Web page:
Monday, November 26, 2012

Automation feedback - when to think about parallelization

I've designed a few automated testing systems now. A frequent anti-patten I've seen is using UI automation tools such as selenium to drive acceptance tests. One of the big pains is that as a project grows this system becomes more and more cumbersome, requires a lot of maitenance (to the point the cost of keeping them is questionable) and slows down feedback. The main goals to aim for are:

  1.  Feasible to implement in terms of development skills
  2.  Low cost in terms of time and maitenenace effort
  3.  Effective and timely feedback

There are a couple of options I've come across

  • Run a nightly build of UI tests (feedback once every 24 hours.)
    • I tried this on a project for Google. It can work with small teams with limited checkins (~10 per day) where functionality is well defined and it is easy to blame revision numbers
  • Parallelization - Ideally, each test runs concurrently on its own environment. 
    • Problems I've faced:
      • Can be dependant on Hardware if VMs aren't an option
      • Usually BS trying to get corporate IT departments to give you what you need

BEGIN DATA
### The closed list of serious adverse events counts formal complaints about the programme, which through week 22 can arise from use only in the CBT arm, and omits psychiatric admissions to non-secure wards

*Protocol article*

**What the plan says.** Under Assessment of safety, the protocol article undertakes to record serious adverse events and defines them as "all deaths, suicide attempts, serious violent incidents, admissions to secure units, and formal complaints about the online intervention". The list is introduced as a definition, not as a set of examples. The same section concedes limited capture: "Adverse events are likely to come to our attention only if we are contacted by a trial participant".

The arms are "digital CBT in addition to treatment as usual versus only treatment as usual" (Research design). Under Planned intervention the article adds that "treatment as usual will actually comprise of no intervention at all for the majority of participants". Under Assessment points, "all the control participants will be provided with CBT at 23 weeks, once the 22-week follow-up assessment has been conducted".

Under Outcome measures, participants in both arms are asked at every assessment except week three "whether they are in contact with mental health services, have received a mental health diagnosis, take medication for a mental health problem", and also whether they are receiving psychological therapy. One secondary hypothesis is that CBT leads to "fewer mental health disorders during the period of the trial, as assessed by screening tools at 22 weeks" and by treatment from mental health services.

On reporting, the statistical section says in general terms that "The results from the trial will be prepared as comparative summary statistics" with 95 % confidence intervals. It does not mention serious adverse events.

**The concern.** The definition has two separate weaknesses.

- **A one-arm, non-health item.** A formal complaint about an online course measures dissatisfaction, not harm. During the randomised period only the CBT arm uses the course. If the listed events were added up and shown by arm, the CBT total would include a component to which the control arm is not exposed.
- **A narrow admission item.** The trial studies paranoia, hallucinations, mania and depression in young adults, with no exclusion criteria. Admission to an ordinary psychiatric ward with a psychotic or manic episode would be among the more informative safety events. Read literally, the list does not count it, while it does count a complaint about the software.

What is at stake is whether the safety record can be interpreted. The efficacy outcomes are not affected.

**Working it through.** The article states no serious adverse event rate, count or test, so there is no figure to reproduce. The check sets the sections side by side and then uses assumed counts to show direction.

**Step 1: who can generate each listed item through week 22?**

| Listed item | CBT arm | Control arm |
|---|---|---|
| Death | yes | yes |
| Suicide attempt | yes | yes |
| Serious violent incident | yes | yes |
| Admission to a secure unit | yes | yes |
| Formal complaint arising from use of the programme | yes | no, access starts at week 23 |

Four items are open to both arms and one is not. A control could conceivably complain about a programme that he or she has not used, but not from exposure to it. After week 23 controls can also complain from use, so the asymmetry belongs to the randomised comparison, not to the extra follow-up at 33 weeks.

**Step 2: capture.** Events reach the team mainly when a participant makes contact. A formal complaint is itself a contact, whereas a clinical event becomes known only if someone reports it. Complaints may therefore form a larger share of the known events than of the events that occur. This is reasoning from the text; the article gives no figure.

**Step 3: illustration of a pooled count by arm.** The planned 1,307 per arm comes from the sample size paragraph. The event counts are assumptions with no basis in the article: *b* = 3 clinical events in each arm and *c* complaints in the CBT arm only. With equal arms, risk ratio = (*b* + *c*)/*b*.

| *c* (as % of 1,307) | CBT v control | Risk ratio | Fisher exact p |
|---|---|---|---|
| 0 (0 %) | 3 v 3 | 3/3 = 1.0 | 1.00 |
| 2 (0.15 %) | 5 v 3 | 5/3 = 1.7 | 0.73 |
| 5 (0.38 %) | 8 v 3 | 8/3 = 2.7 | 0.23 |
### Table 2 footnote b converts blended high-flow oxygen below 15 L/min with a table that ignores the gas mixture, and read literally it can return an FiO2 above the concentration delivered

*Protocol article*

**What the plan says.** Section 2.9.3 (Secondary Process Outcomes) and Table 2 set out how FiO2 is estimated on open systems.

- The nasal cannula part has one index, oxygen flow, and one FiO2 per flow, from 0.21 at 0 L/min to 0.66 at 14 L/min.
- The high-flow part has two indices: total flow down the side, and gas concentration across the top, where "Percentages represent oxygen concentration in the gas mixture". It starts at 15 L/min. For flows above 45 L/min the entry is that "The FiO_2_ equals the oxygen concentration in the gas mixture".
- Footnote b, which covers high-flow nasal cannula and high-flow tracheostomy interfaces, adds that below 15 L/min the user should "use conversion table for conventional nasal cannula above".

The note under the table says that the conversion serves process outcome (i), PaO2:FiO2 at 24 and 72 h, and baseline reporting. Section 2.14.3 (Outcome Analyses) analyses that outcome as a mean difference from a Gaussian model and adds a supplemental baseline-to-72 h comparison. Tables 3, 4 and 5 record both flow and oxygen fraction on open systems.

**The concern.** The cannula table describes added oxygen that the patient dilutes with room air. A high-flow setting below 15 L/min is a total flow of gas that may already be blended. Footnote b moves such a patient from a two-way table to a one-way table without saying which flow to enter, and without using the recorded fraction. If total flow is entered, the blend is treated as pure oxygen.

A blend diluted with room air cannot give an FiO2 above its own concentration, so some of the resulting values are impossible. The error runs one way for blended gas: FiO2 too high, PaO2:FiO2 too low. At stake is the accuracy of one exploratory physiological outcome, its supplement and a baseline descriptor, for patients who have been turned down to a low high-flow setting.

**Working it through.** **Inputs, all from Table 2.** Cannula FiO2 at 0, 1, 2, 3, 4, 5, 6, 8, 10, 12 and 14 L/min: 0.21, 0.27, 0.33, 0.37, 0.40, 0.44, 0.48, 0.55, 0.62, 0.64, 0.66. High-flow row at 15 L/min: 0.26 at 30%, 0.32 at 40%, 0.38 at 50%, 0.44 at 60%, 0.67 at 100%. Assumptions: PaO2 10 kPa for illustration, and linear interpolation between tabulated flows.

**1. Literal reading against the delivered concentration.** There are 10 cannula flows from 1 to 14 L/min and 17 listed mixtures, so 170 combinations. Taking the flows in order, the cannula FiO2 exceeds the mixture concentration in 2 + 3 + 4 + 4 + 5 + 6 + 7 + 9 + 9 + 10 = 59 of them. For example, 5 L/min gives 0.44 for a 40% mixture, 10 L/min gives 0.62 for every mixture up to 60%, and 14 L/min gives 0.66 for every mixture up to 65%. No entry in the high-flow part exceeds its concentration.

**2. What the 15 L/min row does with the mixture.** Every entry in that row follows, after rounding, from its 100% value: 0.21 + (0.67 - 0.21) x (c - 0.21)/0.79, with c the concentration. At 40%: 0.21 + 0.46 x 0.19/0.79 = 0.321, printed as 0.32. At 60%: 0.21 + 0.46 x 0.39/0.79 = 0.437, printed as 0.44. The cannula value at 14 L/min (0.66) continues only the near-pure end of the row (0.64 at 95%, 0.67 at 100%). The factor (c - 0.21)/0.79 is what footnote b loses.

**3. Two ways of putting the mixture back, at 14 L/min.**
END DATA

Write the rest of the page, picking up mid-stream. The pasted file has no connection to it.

• May miss bugs that would occur naturally when 2 users are concurrently using system that would be caught by running them on the same environment
  • Continuous run
    • The test suite just constantly builds and run tests
      • Requires an extremely robust test suite or very basic site
      • Can make debugging difficult because tracking the run against the build is very rapid
  • Test prioritization
    • Label tests as core and have them run very frequently (every checkin)
    • Run tests labelled regression in a seperate pipeline
      • This is usually very feasible
What do I recommend? Don't run acceptance tests at all through the UI. Use a proper domain model so it runs as a headless check and have general smoke tests. However, js heavy websites where business logic is happening a in the user interface means this isnt always feasible. I'd probably choose parallelization since it strikes well in terms of feasibility, cost and feedback.

Thursday, November 8, 2012

Agile Team Health Tips

A lot of teams get sick working in enclosed areas. Here are a few tips I've started to promote to keep a team up

  • If the team is testing against mobile, make sure the phones are wiped down every day
  • If someone feels sick, quarantine them immediately. Work from home for a day and see if its an infection.
  • pair with seperate keyboards / mice
  • Avoid eating while you work
  • Sustainable pace, don't be overworked and have your immune system down